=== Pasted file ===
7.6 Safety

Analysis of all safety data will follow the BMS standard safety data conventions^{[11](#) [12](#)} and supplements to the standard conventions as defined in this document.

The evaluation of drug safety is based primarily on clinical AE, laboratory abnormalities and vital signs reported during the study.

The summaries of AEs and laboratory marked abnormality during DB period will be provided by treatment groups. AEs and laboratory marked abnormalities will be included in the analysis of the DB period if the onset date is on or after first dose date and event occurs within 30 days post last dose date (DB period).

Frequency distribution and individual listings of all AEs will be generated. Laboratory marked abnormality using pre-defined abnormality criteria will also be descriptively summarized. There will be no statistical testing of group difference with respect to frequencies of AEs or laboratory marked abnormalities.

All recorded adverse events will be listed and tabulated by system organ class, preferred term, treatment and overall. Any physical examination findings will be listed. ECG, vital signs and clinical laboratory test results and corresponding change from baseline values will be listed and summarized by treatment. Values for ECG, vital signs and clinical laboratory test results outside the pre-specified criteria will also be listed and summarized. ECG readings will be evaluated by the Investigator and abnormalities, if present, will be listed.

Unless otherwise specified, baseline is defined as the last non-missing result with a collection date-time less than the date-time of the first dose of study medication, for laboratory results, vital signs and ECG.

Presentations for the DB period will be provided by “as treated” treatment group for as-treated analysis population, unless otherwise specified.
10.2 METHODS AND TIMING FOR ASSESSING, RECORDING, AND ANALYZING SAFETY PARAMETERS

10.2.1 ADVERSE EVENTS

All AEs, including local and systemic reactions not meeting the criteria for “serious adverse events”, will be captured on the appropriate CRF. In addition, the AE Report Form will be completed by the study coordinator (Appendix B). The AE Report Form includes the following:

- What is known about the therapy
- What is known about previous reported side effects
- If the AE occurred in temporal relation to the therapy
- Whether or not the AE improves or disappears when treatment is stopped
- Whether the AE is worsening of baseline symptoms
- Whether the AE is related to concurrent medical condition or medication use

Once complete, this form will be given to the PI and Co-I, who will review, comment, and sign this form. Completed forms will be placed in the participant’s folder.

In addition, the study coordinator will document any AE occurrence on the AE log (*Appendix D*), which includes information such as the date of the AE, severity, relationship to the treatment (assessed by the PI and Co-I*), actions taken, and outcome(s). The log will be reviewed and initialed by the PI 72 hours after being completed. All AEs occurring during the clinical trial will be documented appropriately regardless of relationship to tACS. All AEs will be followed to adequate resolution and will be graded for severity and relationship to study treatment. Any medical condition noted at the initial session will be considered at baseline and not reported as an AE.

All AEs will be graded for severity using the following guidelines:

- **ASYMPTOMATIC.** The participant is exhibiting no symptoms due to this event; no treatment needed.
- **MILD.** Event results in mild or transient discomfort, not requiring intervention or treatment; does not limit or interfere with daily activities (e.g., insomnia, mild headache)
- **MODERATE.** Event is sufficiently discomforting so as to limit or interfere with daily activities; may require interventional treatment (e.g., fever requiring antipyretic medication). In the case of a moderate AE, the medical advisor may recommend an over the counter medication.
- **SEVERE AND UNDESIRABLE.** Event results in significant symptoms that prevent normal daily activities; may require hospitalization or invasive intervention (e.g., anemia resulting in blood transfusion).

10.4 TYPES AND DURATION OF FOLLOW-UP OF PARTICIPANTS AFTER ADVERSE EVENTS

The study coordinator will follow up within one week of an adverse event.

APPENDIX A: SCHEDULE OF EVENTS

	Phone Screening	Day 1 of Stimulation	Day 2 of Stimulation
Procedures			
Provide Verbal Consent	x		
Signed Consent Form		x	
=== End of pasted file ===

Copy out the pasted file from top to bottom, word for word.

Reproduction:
7.6 Safety

Analysis of all safety data will follow the BMS standard safety data conventions^{[11](#) [12](#)} and supplements to the standard conventions as defined in this document.

The evaluation of drug safety is based primarily on clinical AE, laboratory abnormalities and vital signs reported during the study.

The summaries of AEs and laboratory marked abnormality during DB period will be provided by treatment groups. AEs and laboratory marked abnormalities will be included in the analysis of the DB period if the onset date is on or after first dose date and event occurs within 30 days post last dose date (DB period).

Frequency distribution and individual listings of all AEs will be generated. Laboratory marked abnormality using pre-defined abnormality criteria will also be descriptively summarized. There will be no statistical testing of group difference with respect to frequencies of AEs or laboratory marked abnormalities.

All recorded adverse events will be listed and tabulated by system organ class, preferred term, treatment and overall. Any physical examination findings will be listed. ECG, vital signs and clinical laboratory test results and corresponding change from baseline values will be listed and summarized by treatment. Values for ECG, vital signs and clinical laboratory test results outside the pre-specified criteria will also be listed and summarized. ECG readings will be evaluated by the Investigator and abnormalities, if present, will be listed.

Unless otherwise specified, baseline is defined as the last non-missing result with a collection date-time less than the date-time of the first dose of study medication, for laboratory results, vital signs and ECG.

Presentations for the DB period will be provided by “as treated” treatment group for as-treated analysis population, unless otherwise specified.
10.2 METHODS AND TIMING FOR ASSESSING, RECORDING, AND ANALYZING SAFETY PARAMETERS

10.2.1 ADVERSE EVENTS

All AEs, including local and systemic reactions not meeting the criteria for “serious adverse events”, will be captured on the appropriate CRF. In addition, the AE Report Form will be completed by the study coordinator (Appendix B). The AE Report Form includes the following:

- What is known about the therapy
- What is known about previous reported side effects
- If the AE occurred in temporal relation to the therapy
- Whether or not the AE improves or disappears when treatment is stopped
- Whether the AE is worsening of baseline symptoms
- Whether the AE is related to concurrent medical condition or medication use

Once complete, this form will be given to the PI and Co-I, who will review, comment, and sign this form. Completed forms will be placed in the participant’s folder.

In addition, the study coordinator will document any AE occurrence on the AE log (*Appendix D*), which includes information such as the date of the AE, severity, relationship to the treatment (assessed by the PI and Co-I*), actions taken, and outcome(s). The log will be reviewed and initialed by the PI 72 hours after being completed. All AEs occurring during the clinical trial will be documented appropriately regardless of relationship to tACS. All AEs will be followed to adequate resolution and will be graded for severity and relationship to study treatment. Any medical condition noted at the initial session will be considered at baseline and not reported as an AE.

All AEs will be graded for severity using the following guidelines:

- **ASYMPTOMATIC.** The participant is exhibiting no symptoms due to this event; no treatment needed.
- **MILD.** Event results in mild or transient discomfort, not requiring intervention or treatment; does not limit or interfere with daily activities (e.g., insomnia, mild headache)
- **MODERATE.** Event is sufficiently discomforting so as to limit or interfere with daily activities; may require interventional treatment (e.g., fever requiring antipyretic medication). In the case of a moderate AE, the medical advisor may recommend an over the counter medication.
- **SEVERE AND UNDESIRABLE.** Event results in significant symptoms that prevent normal daily activities; may require hospitalization or invasive intervention (e.g., anemia resulting in blood transfusion).

10.4 TYPES AND DURATION OF FOLLOW-UP OF PARTICIPANTS AFTER ADVERSE EVENTS

The study coordinator will follow up within one week of an adverse event.

APPENDIX A: SCHEDULE OF EVENTS

	Phone Screening	Day 1 of Stimulation	Day 2 of Stimulation
Procedures			
Provide Verbal Consent	x		
Signed Consent Form		x	